Gates: Pentagon Weighed Changing Tanker Competition Shortly Before Axing It

Gates: Pentagon Weighed Changing Tanker Competition Shortly Before Axing It
September 24th, 2008  
Team Infidel

Topic: Gates: Pentagon Weighed Changing Tanker Competition Shortly Before Axing It

Gates: Pentagon Weighed Changing Tanker Competition Shortly Before Axing It
Defense Daily
September 24, 2008
Pg. 1

By Emelie Rutherford
Defense Secretary Robert Gates said before halting the heated Air Force tanker competition two weeks ago Pentagon officials considered, but decided against, altering the selection process to choose the "best deal for the taxpayer."
Gates told Senate authorizers yesterday that he is "very disappointed" he and other Pentagon officials were led on Sept. 10 to cancel the current competition for aerial refueling tankers between Boeing [BA] and a Northrop Grumman [NOC]-European Aeronautic Defence and Space Co. (EADS) team.
"After we issued the (draft) RFP (request for proposals, on Aug. 6), it became clear that if we got it done at all it would be in the last few days of the administration, and so part of my concern was, frankly, I didn't like the smell of approving a potentially $100 billion the last day or two of being on the job," Gates testified during a Senate Armed Services Committee (SASC) hearing on the wars in Iraq and Afghanistan.
However, he said, defense officials "considered an alternative" before deciding to defer the tanker battle until the next administration.
"Because both planes met the technical qualifications, we considered changing the competition to one based simply on the best deal for the taxpayer--who...could come up with the cheapest number for us to go forward," he said. "But after talking with a lot of folks, we realized that what that meant was that after seven years of a competition based on value, we would be changing the rules at the end of the game to one based purely on cost. So we'd be changing the rules at the end of the game."
Gates's comments came after Sen. Jeff Sessions (R-Ala.)--a Northrop Grumman supporter critical of the cancellation of the tanker competition--said he was unhappy to learn in recent days that Boeing's proposed tanker was 25 percent more expensive than Northrop Grumman's.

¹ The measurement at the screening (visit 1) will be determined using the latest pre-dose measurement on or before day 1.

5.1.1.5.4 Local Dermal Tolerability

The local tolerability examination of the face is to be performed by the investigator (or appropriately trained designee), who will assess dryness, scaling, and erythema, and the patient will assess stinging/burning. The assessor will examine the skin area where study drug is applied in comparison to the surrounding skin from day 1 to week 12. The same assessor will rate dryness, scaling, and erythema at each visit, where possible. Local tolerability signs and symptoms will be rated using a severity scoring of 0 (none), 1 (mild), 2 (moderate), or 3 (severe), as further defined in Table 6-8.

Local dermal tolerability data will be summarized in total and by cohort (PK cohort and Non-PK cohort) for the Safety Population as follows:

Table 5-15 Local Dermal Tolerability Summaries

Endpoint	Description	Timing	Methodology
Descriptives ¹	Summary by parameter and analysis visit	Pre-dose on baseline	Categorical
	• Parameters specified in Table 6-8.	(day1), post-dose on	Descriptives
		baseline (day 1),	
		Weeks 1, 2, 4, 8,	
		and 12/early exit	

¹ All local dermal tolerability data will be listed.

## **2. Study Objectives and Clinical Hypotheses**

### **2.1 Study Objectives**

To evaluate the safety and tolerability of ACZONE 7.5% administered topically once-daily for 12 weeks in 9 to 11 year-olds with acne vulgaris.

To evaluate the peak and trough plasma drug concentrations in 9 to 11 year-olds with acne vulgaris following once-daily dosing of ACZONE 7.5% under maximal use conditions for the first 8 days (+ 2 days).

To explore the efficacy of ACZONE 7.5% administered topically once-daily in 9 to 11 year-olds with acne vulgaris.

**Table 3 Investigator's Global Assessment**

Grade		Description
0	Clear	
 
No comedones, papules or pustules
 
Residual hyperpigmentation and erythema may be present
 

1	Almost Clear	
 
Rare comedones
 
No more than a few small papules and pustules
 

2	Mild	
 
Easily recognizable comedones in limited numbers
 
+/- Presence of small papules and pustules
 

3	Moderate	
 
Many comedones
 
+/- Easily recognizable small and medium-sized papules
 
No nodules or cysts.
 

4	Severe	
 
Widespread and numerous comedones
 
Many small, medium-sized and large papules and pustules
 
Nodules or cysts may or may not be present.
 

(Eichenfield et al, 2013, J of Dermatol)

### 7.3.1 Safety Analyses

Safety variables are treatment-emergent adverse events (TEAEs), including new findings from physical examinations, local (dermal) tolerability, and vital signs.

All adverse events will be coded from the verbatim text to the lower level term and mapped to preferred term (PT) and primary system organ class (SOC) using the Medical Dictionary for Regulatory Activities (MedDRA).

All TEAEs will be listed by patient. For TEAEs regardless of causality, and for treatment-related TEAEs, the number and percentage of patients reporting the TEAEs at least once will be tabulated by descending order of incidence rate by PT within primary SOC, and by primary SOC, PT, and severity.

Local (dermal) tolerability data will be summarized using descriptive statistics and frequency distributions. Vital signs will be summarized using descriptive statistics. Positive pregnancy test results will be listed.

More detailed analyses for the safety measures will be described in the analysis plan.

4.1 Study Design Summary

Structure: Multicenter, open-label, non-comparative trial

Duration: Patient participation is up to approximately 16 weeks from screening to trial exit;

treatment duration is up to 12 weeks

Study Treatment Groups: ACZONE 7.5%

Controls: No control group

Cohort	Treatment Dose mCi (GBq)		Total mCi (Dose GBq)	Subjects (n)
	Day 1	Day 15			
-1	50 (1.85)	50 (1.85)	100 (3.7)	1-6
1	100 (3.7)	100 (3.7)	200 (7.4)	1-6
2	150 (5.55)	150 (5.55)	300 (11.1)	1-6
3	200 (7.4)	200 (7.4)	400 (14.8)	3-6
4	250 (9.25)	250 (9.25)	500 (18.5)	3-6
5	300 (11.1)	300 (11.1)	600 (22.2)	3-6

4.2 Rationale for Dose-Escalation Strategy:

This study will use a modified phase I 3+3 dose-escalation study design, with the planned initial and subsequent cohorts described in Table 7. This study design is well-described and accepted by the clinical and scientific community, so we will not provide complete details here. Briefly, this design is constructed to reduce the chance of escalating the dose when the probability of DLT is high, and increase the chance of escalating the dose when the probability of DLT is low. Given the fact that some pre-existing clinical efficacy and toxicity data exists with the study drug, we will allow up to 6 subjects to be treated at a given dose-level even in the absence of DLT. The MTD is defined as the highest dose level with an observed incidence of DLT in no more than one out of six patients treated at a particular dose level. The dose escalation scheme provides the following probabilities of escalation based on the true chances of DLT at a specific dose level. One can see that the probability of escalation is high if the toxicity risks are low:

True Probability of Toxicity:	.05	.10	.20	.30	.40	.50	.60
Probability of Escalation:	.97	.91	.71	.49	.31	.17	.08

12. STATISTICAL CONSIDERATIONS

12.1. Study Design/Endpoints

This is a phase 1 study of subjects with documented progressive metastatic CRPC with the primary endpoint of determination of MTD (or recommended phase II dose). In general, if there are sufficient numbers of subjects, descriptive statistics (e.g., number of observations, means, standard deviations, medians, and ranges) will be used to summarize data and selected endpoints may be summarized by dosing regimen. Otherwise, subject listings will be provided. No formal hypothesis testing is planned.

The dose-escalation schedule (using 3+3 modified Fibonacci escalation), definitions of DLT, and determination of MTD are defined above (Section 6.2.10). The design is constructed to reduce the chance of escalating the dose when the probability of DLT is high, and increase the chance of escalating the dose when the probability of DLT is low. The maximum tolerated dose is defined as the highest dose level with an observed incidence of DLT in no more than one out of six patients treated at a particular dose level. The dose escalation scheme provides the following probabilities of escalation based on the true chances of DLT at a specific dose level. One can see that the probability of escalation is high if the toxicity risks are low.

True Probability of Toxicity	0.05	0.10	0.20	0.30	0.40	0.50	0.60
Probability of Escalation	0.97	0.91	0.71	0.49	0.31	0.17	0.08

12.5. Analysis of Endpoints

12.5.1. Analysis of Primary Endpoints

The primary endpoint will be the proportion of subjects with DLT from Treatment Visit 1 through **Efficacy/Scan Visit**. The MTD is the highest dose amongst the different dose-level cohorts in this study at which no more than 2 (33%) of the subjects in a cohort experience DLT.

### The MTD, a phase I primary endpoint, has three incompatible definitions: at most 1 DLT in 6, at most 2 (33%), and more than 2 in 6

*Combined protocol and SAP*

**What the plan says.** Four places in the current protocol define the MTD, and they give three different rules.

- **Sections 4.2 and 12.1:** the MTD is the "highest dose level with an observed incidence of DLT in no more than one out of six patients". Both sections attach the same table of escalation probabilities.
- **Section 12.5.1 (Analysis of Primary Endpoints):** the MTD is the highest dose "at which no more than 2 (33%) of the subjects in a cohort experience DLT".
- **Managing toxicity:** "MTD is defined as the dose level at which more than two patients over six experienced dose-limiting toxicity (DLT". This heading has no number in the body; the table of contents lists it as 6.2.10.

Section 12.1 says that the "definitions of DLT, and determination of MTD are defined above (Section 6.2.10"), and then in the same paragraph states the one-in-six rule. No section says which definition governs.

According to a Sept. 18 Washington Post article, Pentagon acquisition czar John Young said developing the first 68 aircraft would have cost $12.5 billion under Northrop Grumman's proposal, compared to $15.4 billion under Boeing's plan. Young reportedly said both proposals were "technically outstanding."
Sessions maintained yesterday that Northrop Grumman's younger proposed aircraft had more capability. He said he previously though the proposals' prices were fairly close.
"But this is a dramatic difference in price," Sessions said, referring to Young's reported comments. "And I'm somewhat disappointed, I have to say, that that competition has not gone on to conclusion."
Gates said he hopes the next administration will move forward with a new tanker competition "very quickly."
"My advice to them would be: Establish minimum military requirements--'What do we need?'--and then--'What's the best deal for the taxpayer?'" Gates said. "This is what I would've done if we had more time."
He noted that the previous competitions had "things like 800 requirements," which he said is "a classic case of over-complicating the problem."
In other news, SASC Chairman Carl Levin (D-Mich.) said yesterday the committee "will make every effort" to this week complete two key Air Force confirmations: of Michael Donley, acting secretary, to be secretary; and of Lt. Gen. William Fraser, now assistant to the chairman of the Joint Chiefs of Staff, to be service vice chief of staff.
Donley's confirmation, in addition to being held up in the SASC, also has faced opposition from Boeing backer Sen. Maria Cantwell (D-Wash.), who has placed a hold on his confirmation in the full Senate because of concerns stemming from the tanker competition.
Cantwell spokeswoman Ciaran Clayton said yesterday the senator is keeping the hold in place, because she has not yet received some classified material she requested from the Pentagon.
Meanwhile, SASC members noted yesterday's hearing was likely Gates's last time appearing before the committee. Gates has deflected speculation about remaining as secretary of defense in the next presidential administration, and yesterday noted he had 118 days left in the job.

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